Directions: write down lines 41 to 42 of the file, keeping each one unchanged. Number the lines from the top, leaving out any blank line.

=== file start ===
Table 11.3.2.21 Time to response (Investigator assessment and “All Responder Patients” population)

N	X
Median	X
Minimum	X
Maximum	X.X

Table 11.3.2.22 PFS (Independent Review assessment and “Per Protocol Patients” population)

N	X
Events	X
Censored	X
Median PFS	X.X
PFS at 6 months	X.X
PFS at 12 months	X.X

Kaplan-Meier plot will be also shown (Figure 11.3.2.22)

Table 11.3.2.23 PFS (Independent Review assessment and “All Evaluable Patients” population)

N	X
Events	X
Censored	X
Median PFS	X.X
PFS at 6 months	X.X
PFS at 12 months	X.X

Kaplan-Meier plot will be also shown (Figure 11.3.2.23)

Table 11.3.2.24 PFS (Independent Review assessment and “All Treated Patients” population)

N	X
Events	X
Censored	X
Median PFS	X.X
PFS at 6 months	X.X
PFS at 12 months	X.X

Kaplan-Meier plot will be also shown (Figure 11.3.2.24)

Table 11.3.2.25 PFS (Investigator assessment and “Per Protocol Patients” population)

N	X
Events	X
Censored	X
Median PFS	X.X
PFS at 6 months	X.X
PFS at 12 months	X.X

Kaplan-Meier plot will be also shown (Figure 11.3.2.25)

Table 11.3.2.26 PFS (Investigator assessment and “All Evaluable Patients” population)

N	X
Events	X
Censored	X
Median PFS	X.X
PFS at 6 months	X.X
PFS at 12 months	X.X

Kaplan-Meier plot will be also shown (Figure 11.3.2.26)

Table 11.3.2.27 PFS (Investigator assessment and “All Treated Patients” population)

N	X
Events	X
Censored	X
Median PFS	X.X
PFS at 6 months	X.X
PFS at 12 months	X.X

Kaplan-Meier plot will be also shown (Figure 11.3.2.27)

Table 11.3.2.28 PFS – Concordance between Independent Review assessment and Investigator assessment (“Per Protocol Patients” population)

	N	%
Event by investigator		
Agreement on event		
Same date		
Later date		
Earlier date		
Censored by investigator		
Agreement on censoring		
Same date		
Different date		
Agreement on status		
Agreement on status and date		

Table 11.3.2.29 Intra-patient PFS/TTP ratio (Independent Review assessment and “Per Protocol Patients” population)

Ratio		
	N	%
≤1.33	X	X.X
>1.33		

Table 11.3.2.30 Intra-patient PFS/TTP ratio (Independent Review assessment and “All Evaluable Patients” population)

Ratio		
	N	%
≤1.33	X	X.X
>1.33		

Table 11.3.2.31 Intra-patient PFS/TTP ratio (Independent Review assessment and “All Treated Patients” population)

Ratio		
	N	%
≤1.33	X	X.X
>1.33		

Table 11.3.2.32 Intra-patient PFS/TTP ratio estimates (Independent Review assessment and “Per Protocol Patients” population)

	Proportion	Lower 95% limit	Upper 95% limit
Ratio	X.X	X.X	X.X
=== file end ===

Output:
Censored	X
Median PFS	X.X